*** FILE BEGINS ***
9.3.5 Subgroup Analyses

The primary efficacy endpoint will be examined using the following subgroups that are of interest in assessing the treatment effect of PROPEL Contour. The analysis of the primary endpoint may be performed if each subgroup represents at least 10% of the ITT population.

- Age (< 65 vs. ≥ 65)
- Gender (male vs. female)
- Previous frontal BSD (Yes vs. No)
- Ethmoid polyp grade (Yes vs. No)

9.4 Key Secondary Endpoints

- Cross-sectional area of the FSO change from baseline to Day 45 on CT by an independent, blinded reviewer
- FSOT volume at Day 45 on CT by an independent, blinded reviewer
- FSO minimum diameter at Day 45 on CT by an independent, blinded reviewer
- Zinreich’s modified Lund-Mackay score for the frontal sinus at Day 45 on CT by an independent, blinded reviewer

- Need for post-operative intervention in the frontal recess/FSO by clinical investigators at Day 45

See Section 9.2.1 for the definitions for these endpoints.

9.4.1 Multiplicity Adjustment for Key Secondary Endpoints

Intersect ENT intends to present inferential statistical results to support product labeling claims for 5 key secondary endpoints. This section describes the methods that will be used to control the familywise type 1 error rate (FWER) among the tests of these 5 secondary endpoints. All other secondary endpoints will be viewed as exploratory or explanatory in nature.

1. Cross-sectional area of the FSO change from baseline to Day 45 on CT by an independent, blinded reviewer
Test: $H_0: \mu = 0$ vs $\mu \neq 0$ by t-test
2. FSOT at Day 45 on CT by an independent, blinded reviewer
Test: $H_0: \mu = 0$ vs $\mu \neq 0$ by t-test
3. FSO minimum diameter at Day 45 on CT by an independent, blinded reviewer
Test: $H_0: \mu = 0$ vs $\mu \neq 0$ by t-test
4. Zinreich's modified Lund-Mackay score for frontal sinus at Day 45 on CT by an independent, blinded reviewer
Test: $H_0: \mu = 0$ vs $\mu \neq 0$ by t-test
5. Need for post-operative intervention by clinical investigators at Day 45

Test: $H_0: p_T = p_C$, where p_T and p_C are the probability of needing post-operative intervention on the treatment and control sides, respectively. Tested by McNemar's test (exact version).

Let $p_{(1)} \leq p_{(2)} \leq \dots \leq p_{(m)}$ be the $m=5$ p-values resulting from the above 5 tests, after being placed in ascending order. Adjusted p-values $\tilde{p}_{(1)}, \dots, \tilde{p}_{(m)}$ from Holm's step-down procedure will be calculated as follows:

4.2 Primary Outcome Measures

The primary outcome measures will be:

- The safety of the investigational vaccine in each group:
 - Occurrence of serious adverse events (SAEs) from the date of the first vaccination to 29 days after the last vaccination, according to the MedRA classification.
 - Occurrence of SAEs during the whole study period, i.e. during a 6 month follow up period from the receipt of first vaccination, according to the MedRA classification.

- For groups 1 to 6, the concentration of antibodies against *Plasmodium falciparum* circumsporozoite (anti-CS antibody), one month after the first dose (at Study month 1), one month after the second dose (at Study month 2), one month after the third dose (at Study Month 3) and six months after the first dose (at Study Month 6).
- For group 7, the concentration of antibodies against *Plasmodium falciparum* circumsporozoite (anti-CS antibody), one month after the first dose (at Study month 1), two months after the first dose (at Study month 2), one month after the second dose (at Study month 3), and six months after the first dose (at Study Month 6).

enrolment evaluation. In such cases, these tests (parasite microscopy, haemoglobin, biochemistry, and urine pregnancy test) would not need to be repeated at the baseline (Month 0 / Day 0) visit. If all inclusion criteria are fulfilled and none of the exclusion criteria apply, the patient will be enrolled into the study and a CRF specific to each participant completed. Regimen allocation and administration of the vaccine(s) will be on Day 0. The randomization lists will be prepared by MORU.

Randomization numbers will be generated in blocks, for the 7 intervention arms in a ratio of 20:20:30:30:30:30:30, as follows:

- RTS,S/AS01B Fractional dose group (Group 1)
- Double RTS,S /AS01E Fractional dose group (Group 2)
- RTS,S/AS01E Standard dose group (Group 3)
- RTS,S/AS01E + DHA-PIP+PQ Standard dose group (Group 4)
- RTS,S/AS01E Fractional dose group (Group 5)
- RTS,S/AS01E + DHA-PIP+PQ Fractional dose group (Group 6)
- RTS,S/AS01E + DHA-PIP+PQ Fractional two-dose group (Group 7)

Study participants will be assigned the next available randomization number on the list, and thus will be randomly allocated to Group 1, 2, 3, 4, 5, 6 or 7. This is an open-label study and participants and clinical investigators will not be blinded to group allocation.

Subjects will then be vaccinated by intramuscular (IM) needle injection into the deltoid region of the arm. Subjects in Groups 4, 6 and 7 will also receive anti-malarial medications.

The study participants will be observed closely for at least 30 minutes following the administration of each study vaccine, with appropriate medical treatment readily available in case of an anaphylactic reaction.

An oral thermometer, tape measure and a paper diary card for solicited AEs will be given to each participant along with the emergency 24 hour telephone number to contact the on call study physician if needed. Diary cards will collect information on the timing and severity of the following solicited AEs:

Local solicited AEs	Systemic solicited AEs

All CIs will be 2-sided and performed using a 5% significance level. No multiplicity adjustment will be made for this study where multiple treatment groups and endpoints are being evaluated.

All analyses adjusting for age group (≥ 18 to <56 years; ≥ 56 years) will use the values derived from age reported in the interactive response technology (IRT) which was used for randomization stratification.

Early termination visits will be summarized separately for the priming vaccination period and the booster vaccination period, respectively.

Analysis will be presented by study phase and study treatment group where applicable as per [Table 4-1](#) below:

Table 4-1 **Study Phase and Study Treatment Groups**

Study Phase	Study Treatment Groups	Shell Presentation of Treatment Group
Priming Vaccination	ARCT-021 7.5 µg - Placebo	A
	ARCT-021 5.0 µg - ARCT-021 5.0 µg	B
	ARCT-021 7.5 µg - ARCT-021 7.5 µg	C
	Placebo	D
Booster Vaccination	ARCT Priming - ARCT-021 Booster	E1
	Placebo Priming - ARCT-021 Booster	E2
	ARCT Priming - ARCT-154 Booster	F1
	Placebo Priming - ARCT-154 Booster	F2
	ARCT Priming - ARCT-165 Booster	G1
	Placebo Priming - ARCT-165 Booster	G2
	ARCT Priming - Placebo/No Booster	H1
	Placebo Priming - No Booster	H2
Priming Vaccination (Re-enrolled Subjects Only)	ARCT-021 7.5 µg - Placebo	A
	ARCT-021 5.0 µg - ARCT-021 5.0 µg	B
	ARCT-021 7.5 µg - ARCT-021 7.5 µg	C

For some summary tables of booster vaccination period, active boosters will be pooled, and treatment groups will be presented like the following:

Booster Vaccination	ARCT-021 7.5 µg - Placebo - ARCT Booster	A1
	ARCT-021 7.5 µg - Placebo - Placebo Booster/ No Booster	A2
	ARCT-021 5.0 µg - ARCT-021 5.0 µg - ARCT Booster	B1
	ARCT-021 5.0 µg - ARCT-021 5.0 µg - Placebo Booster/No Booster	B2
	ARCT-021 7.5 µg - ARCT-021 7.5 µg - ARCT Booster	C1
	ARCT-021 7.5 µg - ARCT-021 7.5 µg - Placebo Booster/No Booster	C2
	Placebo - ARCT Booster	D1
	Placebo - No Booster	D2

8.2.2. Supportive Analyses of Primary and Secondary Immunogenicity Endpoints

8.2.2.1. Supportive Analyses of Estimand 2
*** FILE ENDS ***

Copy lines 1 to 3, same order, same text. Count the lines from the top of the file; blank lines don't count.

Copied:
9.3.5 Subgroup Analyses

The primary efficacy endpoint will be examined using the following subgroups that are of interest in assessing the treatment effect of PROPEL Contour. The analysis of the primary endpoint may be performed if each subgroup represents at least 10% of the ITT population.

- Age (< 65 vs. ≥ 65)